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Wages vs Salary: Which are you better to be on?

Written by

Shaun McGowan

Before we start, there’s one thing we need to get straight. What’s the difference between wages and a salary?

  • Wages are calculated and paid based on how many hours a week you work.
  • A salary is a fixed amount (such as $50,00 a year) that you’ll be paid in instalments (usually monthly or fortnightly). No matter how much overtime you do, you’ll still receive the same amount.

So, which is best for you, salary or wages?

Let’s look at the pros and cons of both

Wages: pros and cons


  • First, your employer is required to pay you for how many hours you work, including overtime.
  • The chances are, you’re more likely to have a better balance between your work and home life, since once you’re off the clock, you’re (hopefully) done with work.
  • And if your company allows you to work overtime you’re at an advantage, because if you have to put in extra time to get the job done, you’ll also bring home extra pay.
  • Overtime hours may also attract higher rates, especially if you work on a weekend or public holiday – if so, they’ll be even more valuable.


  • If your company starts to fall on hard times, your hours and pay may be at risk.
  • If you can’t get in all the hours you want (because your shift isn’t available, or because you’re sick / have to take care of your family / need a holiday) you could quickly end up short on cash, because you’ll only get paid for the hours you work.
  • As an hourly employee you may also miss out on benefits and bonuses that are exclusive to salaried employees.

Salary: pros and cons


  • The most obvious thing to think about is that your pay will be a set amount, whether you work 30 or 50 hours.
  • That means that you won’t lose out on pay (although your employer may have some questions to ask!) if you don’t put in your full 38 hours a week (or however many hours you’re contracted to work).
  • Salaried employees also tend to get better benefit packages and bonuses that aren’t offered to hourly employees.
  • This is because salaried employees often have higher tier jobs (e.g. management roles) than hourly employees.
  • As a salary-earner, you’ll probably also get paid annual leave and personal leave, which means you can take time off when you need to without having to worry.


  • Even if you’re working 50+ hours a week, you’ll still be bringing home the same amount of money. You don’t get the benefit of being paid for overtime, which is not fun when you have to work over the weekend and after hours.
  • Salaried jobs are also often considered to be more stressful than typical hourly wage jobs. You may even find that a salaried job offers a lower hourly rate than a casual, wage-based job.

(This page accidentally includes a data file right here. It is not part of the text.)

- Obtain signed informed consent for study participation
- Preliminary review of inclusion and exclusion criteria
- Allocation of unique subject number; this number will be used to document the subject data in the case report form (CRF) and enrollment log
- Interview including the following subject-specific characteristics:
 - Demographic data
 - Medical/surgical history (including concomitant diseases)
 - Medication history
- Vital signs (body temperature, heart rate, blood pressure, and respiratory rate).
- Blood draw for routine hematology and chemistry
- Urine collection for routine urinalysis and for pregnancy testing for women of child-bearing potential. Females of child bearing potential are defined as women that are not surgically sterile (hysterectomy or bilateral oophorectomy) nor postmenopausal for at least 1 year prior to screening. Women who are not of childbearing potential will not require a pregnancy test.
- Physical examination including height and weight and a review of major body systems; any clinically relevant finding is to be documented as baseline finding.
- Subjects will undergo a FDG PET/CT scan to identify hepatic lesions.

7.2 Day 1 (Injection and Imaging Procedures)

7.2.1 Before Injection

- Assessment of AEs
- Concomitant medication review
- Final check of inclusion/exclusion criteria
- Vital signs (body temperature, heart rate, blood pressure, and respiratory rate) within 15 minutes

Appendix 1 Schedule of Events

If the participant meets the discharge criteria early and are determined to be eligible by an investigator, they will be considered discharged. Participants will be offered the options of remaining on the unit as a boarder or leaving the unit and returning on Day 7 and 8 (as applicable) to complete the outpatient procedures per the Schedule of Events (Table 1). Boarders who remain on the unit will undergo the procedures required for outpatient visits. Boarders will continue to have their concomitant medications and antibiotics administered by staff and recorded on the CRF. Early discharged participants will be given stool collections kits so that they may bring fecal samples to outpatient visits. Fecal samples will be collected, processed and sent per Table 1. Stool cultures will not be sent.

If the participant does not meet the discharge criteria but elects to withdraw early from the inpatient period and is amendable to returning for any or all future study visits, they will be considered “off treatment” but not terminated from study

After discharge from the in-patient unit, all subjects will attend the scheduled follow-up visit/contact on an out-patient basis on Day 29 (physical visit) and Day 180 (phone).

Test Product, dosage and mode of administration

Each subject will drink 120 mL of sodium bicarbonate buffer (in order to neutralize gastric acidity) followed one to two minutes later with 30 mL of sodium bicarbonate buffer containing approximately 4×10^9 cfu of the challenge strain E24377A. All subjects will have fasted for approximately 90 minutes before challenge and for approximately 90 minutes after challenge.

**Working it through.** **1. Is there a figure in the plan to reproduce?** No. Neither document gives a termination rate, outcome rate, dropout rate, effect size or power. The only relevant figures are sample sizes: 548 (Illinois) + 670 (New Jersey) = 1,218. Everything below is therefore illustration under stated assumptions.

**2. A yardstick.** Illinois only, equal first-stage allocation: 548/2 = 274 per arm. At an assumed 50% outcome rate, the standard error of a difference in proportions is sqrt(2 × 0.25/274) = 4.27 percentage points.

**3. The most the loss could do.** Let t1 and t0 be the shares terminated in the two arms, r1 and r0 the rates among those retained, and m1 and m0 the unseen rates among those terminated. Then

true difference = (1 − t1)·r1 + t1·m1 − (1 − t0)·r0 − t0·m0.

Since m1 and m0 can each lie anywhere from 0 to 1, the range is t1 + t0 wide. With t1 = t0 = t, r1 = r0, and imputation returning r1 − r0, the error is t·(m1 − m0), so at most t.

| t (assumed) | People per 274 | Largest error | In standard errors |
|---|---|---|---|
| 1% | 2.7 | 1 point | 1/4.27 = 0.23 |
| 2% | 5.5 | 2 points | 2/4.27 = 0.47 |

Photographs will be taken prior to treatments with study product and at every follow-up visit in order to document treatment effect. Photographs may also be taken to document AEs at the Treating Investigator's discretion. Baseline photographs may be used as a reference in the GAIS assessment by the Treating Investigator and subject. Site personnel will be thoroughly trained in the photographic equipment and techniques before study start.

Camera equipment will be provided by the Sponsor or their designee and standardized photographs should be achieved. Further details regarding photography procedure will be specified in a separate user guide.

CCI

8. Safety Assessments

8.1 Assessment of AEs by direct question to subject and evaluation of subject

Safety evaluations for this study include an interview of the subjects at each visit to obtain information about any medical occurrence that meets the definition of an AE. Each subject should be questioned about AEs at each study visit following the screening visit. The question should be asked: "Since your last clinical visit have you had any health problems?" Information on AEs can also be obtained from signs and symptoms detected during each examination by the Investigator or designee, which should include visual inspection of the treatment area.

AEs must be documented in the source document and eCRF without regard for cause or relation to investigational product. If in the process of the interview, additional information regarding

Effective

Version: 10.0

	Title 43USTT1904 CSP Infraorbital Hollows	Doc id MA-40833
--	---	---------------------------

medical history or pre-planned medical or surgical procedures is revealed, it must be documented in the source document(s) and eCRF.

• Hang on, that can’t be right, can it? Actually, yes – because your total salary package will include all the benefits you receive – like sick leave and holiday pay, and extra perks like health cover that some employers may offer.
  • Your overall package may be more, but the actual amount of cash in your account each fortnight may be lower. (Remember, though, that it will be in your account every fortnight, even if you’re on vacation).


So what’s the takeaway here?
As a salaried employee, you’ll probably have access to better employee incentives, like paid holidays and sick leave, plus the reassurance of regular income regardless of how many hours you work.

But there may be a lot more work and stress involved, and you won’t get any extra pay for working more than your standard hours.

Before you decide if a salaried job is right for you, you’ll need to find out what sort of benefits are on offer.

If you decide that an hourly wage is what you’d prefer, you’ll get the reap the benefits if you work extra hours (if you employer allows it). And if overtime qualifies for a higher rate, getting time and a half or double time pay can really add up.

Depending on your employer, you may also have the flexibility to swap shifts, and work more or fewer hours as you need to.

But flexibility comes at a price – lack of security.

  • If your employer cuts your hours, or if you can’t work for some reason, you’ll only be paid for the hours you put in.
  • If you choose to stick to hourly wages, you should also find out what benefits you can access, and how likely it is that you’ll be asked to work more, or less, than 38 hours a week.
  • If your employer can guarantee a steady stream of work, you may prefer to steer clear of the extra stress that often comes with a salary package.

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About the Author

Shaun McGowan from



Shaun McGowan

Shaun is the founder of and is determined to help people pay as little as possible for financial products. Through education and building world class technology. Previously Shaun co-founded and Lend.


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